# Location of bulk and edges for Gaussian random matrices

I have some trouble to understand the difference between the "bulk" and the "edges" of the spectral density of random matrices (for instance in this question).

From my understanding, all properties of random matrices eigenvalues are actually only valid in the bulk (correlations for instance). But where does the separation begin ?

Let's take the example of Gaussian matrices. For instance, for 8x8 or 100x100 random matrices from the GOE, the spectral density looks like:

I initially thought "the bulk" designated for these matrices the inner part of the Wigner semi-circle, while the edges were the outer parts. Is such a crude guess a valid approximation (for practical applications for instance) ?

It is important to distinguish results that apply only in the limit of a large matrix size $$N$$, from results that apply for small $$N$$ as well. The theory of random matrices addresses both large-$$N$$ properties as well as small-$$N$$ properties, and there are physical applications in both regimes.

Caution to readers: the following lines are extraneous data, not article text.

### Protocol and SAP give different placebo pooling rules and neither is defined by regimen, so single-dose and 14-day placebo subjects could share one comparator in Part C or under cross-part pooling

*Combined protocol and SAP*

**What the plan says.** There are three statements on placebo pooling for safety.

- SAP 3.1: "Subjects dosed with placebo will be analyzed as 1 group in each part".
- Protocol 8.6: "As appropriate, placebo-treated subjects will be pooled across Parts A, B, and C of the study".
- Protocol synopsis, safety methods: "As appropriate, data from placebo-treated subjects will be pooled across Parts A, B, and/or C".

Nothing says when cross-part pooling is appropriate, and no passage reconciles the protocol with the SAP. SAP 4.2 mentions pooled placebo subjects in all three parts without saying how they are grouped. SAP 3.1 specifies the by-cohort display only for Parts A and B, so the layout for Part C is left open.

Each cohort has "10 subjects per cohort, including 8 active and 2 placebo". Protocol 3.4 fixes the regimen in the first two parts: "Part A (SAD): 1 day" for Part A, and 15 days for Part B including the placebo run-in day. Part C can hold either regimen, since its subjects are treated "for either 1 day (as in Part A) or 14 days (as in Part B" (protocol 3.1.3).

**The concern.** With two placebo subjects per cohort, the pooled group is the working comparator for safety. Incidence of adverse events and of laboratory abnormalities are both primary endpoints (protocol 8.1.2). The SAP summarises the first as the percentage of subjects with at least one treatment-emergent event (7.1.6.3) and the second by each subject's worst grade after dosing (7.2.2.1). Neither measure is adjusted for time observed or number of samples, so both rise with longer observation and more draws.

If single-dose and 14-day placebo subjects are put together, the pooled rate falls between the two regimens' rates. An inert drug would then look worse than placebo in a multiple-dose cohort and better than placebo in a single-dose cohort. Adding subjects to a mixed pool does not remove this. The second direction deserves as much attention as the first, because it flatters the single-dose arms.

I understand from your question that your interest is in large-$$N$$ properties of the GOE. Then "bulk" versus edge refers to the support $$(-W,W)$$ of the Wigner semicircle, rescaled such that $$W={\cal O}(1)$$. The transition from bulk to edge region is at a separation of order $$N^{-2/3}$$ from $$\pm W$$. The deviation of the eigenvalue density from the Wigner semicircle in the edge region is described by the Tracy-Widom law.
But do keep in mind that the theory of random matrices is not restricted to the large-$$N$$ regime. For example, chaotic scattering from a billiard with an $$N\times N$$ transmission matrix is described by the circular ensembles for any $$N$$, even as small as $$N=1,2,3,\ldots$$. In that case there is no notion of bulk versus edge, but there are universal properties that can be measured in experiments, such as the $$T^{-1/2}(1-T)^{-1/2}$$ distribution of the transmission probability $$T\in(0,1)$$ for $$N=1$$.
• yes, it depends on the application; for many applications I am familiar with the correction to the large-$N$ result is a factor $1/N$ smaller. May 31, 2020 at 19:00